Sept. 15 - This is the Good News
Updated: Sep 20, 2019
In our current series, we are acknowledging that the Good News of Jesus permeates every aspect of our lives. As a family member, as a friend, as an employee, even as a citizen, each of us should allow the Good News of what Christ did on the cross to guide our steps and define who we are. This past Sunday, Greg explored the Good News from a civil viewpoint.
It’s hard to turn on the radio, get online, or have a conversation these days without hearing someone’s opinion on gun control, immigration, global warming, income redistribution, or any other hot-button issue. There are many people who want to make sure everyone knows how they feel and which side of the argument is “the right one.” Encountering someone with an opposing viewpoint can derail a conversation and often put a strain on the relationship.
So here are two questions to ask yourself as a Christian:
Do people know more about your political beliefs and opinions than they know about your faith and the God you serve?
How does the Good News of Jesus impact your life as a citizen interacting with other citizens?
When Jesus was arrested and questioned by Pilate, Jesus answered:
John 18: 36 “My kingdom is not of this world. If it were, my servants would fight to prevent my arrest by the Jewish leaders. But now my kingdom is from another place.” “You are a king, then!” said Pilate. Jesus answered, “You say that I am a king. In fact, the reason I was born and came into the world is to testify to the truth. Everyone on the side of truth listens to me.”
Jesus acknowledged that he is a King, but his rule doesn’t come in normal ways. It doesn’t happen through the power structures we are familiar with. His reign comes subversively. His Kingdom comes not through the power structures, not through the political process, not through votes, but through His people. His church. It happens from life-to-life in the Good News-shaped community of disciples making disciples.
It is certainly okay to have an opinion and feel passionately about these issues; however, the Gospel must be in the driver’s seat of our convictions. Our primary commitment to Christ should prevent us from aligning with any political party. For followers of Jesus, our number one commitment is to Jesus and the announcement of the Gospel. Jesus defeated sin, death, and evil through his own death and resurrection and is making all things new, even us.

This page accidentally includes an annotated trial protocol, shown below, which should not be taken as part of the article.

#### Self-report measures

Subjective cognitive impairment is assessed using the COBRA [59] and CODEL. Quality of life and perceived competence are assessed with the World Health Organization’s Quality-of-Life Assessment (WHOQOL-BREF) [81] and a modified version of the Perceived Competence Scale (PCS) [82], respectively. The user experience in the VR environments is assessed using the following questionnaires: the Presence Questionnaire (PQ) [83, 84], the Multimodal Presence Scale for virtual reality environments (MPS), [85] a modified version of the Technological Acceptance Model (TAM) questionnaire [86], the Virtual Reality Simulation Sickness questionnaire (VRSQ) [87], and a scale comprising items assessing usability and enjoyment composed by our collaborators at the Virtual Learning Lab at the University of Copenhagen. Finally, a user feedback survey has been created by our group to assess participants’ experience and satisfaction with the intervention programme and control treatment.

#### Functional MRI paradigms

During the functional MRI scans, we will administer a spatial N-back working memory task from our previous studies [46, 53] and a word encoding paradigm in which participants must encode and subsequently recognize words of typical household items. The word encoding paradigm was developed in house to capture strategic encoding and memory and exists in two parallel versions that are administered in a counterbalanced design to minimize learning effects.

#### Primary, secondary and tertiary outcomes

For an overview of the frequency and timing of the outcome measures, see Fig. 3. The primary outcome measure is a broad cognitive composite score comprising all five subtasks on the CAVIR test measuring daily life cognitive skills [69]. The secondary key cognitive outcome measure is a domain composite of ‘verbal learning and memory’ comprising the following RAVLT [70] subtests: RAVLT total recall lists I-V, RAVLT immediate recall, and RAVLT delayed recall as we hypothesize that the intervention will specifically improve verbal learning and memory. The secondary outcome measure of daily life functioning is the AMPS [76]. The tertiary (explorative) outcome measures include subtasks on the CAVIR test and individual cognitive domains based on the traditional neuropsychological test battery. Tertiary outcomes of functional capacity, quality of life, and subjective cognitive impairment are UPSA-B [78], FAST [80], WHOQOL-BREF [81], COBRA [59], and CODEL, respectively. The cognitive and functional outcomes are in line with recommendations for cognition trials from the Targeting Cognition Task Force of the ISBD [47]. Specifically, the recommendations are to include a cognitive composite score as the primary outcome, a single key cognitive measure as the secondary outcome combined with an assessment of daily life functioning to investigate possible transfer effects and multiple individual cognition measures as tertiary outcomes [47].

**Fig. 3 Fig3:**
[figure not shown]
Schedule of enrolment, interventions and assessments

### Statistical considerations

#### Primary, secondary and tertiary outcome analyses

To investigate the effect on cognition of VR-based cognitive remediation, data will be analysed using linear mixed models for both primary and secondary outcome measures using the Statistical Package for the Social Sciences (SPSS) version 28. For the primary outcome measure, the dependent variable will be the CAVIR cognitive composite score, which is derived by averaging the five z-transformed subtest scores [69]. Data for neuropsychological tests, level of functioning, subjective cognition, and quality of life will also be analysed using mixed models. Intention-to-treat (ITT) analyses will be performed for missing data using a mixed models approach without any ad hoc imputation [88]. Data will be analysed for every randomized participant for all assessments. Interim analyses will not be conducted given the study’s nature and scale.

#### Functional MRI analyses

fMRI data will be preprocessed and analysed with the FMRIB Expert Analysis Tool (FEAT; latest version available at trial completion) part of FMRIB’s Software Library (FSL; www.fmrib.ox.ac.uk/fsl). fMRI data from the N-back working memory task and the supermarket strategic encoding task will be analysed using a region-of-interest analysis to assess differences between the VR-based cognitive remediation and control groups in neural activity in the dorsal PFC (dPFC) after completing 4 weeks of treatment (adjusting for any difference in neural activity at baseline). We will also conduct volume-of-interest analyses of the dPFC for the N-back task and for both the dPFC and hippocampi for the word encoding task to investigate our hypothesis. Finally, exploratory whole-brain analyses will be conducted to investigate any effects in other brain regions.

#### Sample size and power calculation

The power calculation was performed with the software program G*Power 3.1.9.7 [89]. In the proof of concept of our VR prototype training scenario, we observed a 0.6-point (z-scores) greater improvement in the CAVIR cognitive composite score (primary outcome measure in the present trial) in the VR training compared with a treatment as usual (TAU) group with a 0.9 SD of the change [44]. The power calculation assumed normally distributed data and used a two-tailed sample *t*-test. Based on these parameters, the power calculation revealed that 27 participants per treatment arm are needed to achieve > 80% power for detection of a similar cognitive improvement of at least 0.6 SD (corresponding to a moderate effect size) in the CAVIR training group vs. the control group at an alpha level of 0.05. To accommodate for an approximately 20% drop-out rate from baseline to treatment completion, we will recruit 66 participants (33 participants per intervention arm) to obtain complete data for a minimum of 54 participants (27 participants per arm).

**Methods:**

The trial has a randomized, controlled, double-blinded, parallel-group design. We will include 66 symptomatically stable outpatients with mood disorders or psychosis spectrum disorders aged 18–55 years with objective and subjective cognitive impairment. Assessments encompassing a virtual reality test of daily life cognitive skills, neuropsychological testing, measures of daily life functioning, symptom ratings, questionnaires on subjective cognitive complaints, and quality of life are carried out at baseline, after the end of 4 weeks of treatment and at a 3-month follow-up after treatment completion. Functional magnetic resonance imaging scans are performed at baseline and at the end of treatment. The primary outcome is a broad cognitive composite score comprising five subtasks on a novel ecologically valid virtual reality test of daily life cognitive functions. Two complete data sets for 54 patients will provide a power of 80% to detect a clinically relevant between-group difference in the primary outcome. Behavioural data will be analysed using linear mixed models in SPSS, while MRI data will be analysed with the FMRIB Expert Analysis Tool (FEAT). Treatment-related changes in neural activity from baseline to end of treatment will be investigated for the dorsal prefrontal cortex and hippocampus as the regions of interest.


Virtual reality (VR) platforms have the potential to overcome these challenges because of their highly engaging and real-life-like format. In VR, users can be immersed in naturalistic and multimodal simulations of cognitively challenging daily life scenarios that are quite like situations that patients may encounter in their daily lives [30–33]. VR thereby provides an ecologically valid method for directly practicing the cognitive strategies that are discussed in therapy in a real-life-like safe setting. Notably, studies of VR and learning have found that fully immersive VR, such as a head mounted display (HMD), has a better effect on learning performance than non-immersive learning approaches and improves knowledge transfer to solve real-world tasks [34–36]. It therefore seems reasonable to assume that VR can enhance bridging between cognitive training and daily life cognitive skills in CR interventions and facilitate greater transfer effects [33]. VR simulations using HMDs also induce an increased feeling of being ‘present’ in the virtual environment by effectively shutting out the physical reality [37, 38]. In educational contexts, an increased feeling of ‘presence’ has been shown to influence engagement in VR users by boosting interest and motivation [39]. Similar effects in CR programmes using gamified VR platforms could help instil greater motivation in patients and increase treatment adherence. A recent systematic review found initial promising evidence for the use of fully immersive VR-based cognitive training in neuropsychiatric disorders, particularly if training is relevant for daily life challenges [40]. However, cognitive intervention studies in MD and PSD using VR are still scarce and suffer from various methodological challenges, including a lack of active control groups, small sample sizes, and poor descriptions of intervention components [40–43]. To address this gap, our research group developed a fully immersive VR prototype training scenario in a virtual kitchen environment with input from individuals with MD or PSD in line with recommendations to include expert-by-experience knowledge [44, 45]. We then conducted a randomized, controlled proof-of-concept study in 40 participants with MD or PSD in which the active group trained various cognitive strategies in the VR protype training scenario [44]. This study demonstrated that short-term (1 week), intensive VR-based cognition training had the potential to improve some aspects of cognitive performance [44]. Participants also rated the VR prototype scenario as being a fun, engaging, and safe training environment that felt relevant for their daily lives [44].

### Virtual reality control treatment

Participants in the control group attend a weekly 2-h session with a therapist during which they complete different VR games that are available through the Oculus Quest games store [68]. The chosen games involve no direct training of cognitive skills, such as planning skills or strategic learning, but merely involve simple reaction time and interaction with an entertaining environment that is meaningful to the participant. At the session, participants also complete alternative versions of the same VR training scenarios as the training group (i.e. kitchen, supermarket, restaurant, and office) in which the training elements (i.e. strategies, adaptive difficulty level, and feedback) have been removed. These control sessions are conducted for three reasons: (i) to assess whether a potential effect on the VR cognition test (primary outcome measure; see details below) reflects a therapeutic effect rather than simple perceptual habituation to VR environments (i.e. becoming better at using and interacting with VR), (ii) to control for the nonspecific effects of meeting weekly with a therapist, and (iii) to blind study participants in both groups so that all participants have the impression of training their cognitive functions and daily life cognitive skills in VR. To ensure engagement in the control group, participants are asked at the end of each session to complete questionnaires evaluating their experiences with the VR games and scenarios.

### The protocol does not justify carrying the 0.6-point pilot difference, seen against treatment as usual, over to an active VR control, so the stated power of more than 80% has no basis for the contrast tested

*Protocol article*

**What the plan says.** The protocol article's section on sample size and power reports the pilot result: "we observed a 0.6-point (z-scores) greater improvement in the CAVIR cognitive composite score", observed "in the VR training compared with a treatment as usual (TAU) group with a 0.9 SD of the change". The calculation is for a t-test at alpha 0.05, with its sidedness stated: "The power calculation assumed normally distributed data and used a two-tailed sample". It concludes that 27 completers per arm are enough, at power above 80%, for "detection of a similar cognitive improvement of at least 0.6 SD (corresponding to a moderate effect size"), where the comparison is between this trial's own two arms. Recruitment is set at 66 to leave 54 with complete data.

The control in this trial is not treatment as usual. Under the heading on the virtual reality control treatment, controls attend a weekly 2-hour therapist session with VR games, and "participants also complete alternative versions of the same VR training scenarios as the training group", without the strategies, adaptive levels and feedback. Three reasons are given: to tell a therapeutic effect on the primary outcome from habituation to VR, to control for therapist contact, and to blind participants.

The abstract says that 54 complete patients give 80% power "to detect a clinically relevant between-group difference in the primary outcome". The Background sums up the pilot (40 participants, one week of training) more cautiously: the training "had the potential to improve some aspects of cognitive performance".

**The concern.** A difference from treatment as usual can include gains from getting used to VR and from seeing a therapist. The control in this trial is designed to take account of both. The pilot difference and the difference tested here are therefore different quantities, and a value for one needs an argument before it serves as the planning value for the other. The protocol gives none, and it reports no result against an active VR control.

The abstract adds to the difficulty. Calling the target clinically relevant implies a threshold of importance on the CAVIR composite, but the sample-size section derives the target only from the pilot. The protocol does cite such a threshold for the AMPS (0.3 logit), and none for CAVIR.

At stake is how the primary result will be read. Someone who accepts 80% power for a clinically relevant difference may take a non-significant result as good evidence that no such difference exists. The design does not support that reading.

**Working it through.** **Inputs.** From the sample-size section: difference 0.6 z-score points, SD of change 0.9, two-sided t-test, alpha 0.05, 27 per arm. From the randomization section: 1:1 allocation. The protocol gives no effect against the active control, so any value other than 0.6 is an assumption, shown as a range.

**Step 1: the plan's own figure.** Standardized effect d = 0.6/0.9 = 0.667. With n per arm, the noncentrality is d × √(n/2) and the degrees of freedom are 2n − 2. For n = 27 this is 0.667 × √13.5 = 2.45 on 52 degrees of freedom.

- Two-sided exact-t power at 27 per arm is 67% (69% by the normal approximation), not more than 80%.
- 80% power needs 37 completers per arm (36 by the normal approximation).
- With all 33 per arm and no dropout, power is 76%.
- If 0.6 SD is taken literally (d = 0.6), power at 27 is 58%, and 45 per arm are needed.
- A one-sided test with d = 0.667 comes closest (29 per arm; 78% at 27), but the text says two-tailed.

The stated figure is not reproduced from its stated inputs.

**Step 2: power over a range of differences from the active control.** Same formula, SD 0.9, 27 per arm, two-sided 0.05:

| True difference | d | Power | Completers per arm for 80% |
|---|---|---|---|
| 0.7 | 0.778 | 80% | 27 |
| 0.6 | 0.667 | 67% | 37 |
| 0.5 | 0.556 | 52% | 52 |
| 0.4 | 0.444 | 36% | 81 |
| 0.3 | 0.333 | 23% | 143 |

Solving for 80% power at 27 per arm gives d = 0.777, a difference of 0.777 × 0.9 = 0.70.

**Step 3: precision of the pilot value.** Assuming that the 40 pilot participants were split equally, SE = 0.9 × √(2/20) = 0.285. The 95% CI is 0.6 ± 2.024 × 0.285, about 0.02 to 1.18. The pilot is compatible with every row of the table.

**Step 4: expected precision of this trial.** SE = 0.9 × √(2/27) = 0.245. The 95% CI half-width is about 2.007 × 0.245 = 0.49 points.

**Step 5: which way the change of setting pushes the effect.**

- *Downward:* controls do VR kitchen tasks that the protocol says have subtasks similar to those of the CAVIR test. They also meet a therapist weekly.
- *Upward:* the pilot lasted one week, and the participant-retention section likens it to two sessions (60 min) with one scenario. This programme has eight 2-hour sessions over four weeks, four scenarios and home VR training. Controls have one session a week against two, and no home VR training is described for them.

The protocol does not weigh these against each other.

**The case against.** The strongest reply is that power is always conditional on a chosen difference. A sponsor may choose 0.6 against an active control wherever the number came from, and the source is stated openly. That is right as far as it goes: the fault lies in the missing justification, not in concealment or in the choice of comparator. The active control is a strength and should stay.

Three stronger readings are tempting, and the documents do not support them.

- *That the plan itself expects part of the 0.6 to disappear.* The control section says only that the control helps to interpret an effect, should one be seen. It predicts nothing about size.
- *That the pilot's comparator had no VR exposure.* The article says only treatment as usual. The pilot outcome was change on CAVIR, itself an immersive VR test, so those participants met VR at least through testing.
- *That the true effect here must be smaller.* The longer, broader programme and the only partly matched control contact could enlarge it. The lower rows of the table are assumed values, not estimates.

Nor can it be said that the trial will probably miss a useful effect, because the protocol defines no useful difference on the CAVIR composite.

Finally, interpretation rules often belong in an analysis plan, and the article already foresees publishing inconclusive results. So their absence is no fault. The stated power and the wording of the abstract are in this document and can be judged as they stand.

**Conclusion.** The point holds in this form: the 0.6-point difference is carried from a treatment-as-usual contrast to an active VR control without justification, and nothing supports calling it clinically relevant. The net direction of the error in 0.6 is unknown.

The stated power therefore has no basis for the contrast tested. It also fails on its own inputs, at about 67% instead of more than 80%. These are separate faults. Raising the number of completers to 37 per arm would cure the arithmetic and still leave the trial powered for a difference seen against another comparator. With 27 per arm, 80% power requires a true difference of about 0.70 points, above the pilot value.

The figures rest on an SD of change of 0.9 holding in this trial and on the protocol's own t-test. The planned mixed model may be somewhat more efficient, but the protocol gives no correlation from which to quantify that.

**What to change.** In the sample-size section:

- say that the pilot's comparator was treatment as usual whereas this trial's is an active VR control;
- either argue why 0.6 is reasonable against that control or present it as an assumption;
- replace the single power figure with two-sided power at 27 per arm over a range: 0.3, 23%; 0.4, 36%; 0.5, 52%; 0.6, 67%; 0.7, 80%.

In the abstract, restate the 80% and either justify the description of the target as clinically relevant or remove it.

So how do we respond to other citizens in this culture completely infused with political conversations?
Maintain a proper distance. Don’t allow political machinations to hijack the gospel and draw us away from our central concern (Chuck Fuller). Believers must be vigilant to maintain an arm’s length from partisan alignments.
Stay on course. Be informed about what is good, and act to promote it for the common good. Don’t place your hope in political power, but seek the good of your city. This is the Christian’s civic responsibility.
Practice hospitality. Take a look at the Greek word for hospitality: “philozenia.” Philo means “affection" and –zenos means “stranger." Having affection toward strangers should perfectly describe our interaction with other citizens we don’t know.
At times, this is easier said than done. Fortunately, Greg provided instruction on how to practice hospitality with those whom we may disagree.
Embrace the Good News by living in the biblical metaphors of “Redemption” (slavery and sacrificial metaphors) and “New Creation” (life and death metaphors). Jesus set us free from slavery to sin by absorbing our sin and death sentence. And though we are “dead in our trespasses” God makes us “alive together with Christ” (Ephesians 2:5)
Recognize that everyone you disagree with bears the image of God. Through prayer and training we can come to see everyone as bearers of God's image and therefore worthy of our respect and our hospitality.
Understand that everyone you disagree with is a relational creature. We were created for relationship, social interaction and community.
If this is an area where you struggle, spend time in Scripture and in prayer. Devote your studies to the Good News and explore how it touches every part of your life. Thank God for what He has done for us and pray to see others as He sees them. To love them as He loves them. Allow the world to see that Jesus is the primary commitment in your life.